Tuesday, February 9, 2010

More Snow, More Validation

Dear Reader,

Another night and Mother Nature has provided another storm. This one is more of a show than anything serious - three or four inches of snow through the day and as the sun set the wind began to moan through the bare cottonwoods outside my office window. Before night fell I watched snow blowing up from the reservoir and across the road, forming drifts when it met any obstacle that couldn't easily be circumvented. Sitting here, warm and safe, I'm reminded again of how much I love winter. Of all seasons, winter seems to be the most mysterious - the most untamed and unmanageable.

I heard that the east coast is getting more than two feet of new snow to top up the two-plus feet they received over the weekend. It's possibly because I don't have to deal with that kind of snow that I sit and wistfully dream of feet of fresh powder slowing the city to a halt. I find many times my fancy for certain things is governed by having no experience with them.
Another thing that has my heart feeling fine this evening is the fact the publisher's preliminary contract came through today. With my reply I should receive a copy to sign in short order. Thus another hurdle in selling my first novel seem real has been cleared. Validation (like all happiness) comes in small servings and should be savored!

Saturday, February 6, 2010


Dear Reader,

The storm arrived for brunch. It started with tiny flakes that disappeared as soon as they touched the relative warmth of the ground and by noon the air was filled with big, sloppy clusters that splattered juicily like overripe winter fruit when they encountered any obstacle. Through the day the storm lingered and the city’s inhabitants gathered at windows to assess and fret over road conditions and traffic tie ups. By two o’clock the office had virtually shut down and when I found my way to the parking lot my car had been thoroughly encased in a frosting of snow and ice.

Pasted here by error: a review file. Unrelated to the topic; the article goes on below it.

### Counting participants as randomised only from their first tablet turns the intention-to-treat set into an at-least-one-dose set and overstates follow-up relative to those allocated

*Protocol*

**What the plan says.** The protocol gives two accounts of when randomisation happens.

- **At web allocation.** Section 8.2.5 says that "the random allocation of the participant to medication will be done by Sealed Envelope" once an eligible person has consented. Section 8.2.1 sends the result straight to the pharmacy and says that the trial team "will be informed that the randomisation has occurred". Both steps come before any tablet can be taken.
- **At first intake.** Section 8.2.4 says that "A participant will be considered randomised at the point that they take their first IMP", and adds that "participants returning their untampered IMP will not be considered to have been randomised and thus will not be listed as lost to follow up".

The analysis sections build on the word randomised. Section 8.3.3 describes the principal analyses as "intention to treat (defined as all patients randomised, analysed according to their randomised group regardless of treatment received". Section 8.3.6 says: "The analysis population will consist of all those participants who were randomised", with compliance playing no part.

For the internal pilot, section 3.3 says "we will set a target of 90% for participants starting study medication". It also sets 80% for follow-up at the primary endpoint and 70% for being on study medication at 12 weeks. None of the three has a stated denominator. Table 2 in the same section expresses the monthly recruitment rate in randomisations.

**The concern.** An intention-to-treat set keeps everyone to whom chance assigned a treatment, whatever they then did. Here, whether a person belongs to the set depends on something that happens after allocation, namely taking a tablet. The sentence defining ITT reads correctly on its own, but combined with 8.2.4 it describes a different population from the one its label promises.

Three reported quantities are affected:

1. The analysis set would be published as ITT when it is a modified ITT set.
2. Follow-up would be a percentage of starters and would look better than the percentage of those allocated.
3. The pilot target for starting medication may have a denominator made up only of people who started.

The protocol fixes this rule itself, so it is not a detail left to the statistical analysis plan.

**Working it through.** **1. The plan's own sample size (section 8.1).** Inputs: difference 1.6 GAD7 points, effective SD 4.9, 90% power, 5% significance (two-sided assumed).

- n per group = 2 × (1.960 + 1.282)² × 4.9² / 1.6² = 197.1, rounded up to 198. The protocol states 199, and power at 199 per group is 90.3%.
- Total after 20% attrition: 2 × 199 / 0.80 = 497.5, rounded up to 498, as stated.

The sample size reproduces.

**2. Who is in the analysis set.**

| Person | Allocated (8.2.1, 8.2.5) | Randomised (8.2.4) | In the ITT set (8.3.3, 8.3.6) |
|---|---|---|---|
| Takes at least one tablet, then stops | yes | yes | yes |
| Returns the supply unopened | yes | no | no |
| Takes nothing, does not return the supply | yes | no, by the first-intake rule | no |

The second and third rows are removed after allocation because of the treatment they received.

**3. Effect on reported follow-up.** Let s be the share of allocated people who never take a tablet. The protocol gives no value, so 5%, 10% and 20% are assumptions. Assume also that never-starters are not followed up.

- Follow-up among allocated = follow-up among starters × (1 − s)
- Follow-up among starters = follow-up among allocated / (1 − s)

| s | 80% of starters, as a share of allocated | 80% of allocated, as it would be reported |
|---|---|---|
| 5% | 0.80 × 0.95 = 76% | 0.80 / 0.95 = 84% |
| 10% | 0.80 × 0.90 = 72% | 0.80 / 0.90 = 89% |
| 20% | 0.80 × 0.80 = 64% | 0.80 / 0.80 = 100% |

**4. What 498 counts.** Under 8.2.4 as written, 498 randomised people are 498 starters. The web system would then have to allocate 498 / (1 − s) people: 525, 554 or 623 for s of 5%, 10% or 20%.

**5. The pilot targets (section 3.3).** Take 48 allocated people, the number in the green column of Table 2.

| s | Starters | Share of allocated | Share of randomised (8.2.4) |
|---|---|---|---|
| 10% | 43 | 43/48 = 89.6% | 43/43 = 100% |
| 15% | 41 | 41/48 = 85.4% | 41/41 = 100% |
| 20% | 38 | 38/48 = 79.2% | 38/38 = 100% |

I’ve always had an affinity for snow. Maybe it comes from growing up at the tail end of an era when every winter meant at least one hefty snow would grace our city and that there’d be the off chance school would be canceled. As a grade school boy I benefited from the last true blizzard to hit Indiana. In 1978 I woke to find that all the world had been turned to winter. I remember watching from the picture window of our little suburban ranch house as a drift slowly built until it nearly reached the eaves. I’ve never outgrown the feeling that school might be cancelled due to inclement weather and it’s for that reason I’ll never want to move to some tropical paradise where temperatures never dare drop below fifty.

Snow turns the world silent – if only for a moment. It eliminates the world of deadlines, schedules, and expectations and slows everything down. From my window I see pines frosted with fresh snow and a landscape that rolls like a down blanket. It won’t last but while it does I feel a lovely sense of peace.